Martin Kippenberger's Ohne Titel from Lieber Maler, male mir (Dear Painter Paint for Me)
I keep meaning to say something about the great new Martin Kippenberger exhibit that opened up a little over two weeks ago downtown at MOCA
in Los Angeles. MOCA has been on a roll the last few years with wonderful shows focusing on California minimalism, Rauschenberg, and many others. Now comes an exhibition entitled “The Problem Perspective,” which will travel to New York next year, representing the first major American retrospective of Kippenberg’s large and varied output prior to his death at age 44. This follows closely on the heels of a similar retrospective in London at the Tate, which I caught in 2006. The U.S. exhibit seems more pared down but does provide an excellent overview of a jack of all trades who was often more about process than content.
As noted by Kippenberger biographer and friend Diedrich Diederichsen in a rather dry lecture on the opening weekend, the artist often accompanied his projects and exhibits with a variety of commemorative posters and programs, which in turn would spurn new projects and then more commemorative artifacts and so on. It was this process of self-sustaining production, what Diederichsen alludes to as an endless joke with no punch line, that is at the core of the myriad sculptures, paintings, drawings and other works that fill half of the galleries at MOCA. Included are paintings of industrial spaces, self-portraits of the artist as Picasso, and an abandoned Ford Capri. Even Kippenberger’s paintings incorporate a variety of production strategies including a series of works from the early 80s entitled "Lieber Maler, male mire (Dear Painter, Paint for Me)" in which the artist commissioned a surrogate commercial sign painter who reproduced images at Kippenberger’s direction based on various scenes and photographs of his choosing. The artist is at the center of most of his work but far from seeming a megalomaniac, he appears as the patron saint of the late 20th century's fractured self. Or at least a subject heavily involved in the cultural logic of production and repetition.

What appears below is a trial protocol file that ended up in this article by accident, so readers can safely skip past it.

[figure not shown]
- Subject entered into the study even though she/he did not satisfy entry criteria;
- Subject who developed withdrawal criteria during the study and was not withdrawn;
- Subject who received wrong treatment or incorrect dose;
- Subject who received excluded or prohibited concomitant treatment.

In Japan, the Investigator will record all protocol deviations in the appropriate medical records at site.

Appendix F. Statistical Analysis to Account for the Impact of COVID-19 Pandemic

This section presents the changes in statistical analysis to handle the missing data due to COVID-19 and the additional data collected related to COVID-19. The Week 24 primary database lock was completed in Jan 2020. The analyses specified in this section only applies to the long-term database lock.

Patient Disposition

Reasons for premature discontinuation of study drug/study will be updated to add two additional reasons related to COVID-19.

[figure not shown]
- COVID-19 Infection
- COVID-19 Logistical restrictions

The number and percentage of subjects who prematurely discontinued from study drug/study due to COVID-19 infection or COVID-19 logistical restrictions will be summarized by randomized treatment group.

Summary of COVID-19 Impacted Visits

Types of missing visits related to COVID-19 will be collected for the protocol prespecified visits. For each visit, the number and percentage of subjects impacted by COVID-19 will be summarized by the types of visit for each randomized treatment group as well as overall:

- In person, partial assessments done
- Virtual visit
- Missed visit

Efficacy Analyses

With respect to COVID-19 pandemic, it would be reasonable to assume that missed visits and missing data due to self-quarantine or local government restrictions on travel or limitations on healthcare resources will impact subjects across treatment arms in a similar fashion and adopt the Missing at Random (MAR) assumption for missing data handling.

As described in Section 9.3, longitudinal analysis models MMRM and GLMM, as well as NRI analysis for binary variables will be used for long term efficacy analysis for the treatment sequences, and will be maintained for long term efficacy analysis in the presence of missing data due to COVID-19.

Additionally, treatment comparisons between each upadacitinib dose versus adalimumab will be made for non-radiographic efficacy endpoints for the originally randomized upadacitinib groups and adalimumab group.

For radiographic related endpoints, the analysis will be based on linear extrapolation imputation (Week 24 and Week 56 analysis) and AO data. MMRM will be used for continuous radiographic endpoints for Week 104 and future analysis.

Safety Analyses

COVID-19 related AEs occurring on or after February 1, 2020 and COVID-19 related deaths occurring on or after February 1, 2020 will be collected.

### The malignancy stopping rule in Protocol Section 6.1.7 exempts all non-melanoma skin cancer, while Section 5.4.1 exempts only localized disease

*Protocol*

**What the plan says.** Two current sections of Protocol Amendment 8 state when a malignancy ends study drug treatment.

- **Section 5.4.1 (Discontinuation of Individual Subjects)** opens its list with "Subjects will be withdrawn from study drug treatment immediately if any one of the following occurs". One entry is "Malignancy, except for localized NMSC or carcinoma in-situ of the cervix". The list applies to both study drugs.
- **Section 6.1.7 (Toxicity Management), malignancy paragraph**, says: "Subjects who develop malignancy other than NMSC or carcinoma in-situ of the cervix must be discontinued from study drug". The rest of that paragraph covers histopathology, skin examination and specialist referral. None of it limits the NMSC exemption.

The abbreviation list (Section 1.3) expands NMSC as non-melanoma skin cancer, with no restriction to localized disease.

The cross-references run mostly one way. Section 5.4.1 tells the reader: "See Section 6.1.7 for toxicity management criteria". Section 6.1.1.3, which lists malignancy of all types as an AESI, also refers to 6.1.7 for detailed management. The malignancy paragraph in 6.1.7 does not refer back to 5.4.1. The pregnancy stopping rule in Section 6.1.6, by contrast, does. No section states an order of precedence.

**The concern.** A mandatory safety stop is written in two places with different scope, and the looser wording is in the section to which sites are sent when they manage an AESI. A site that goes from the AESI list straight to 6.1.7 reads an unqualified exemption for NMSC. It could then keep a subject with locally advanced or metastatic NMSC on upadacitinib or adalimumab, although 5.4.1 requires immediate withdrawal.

Perhaps the biggest problem with the exhibition is that it is spread out over two sites, both the Grand Avenue galleries and the Geffen Contemporary space on the east side of downtown. At the Geffen is perhaps Kippenberger’s masterpiece, the giant installation “The Happy End of Franz Kafka’s ‘Amerika’.” This giant sculpture consists of numerous pairs of chairs across a diverse range of tables, large and small, that fill a football field. The work references Kafka’s unfinished novel in which the protagonist arrives at a huge football stadium in Oklahoma where people are being interviewed simultaneously at one of hundreds of stations in preparation for being matched with a dream job they will later be transported to. The scene is brooding and references both utopian and totalitarian images of the 20th century across this large field of space.
In the MOCA display, there are numerous significant intrusions in that the Geffen ceiling is supported by steel beams and cross supports that fill the playing field. Despite being painted white to blend into the color scheme of the work, they stand out like a sore thumb, obstructing the view of several of the work's elements, which is doubly a problem in that the piece is designed in such a way that the viewer is not permitted to walk onto the field amongst the tables themselves. Traveling over to the Geffen to see what is arguably the key work in the exhibit that is then displayed in such a compromised fashion is disappointing. Still, there are too many great things in the exhibit overall to pass this by. The show runs through January 5.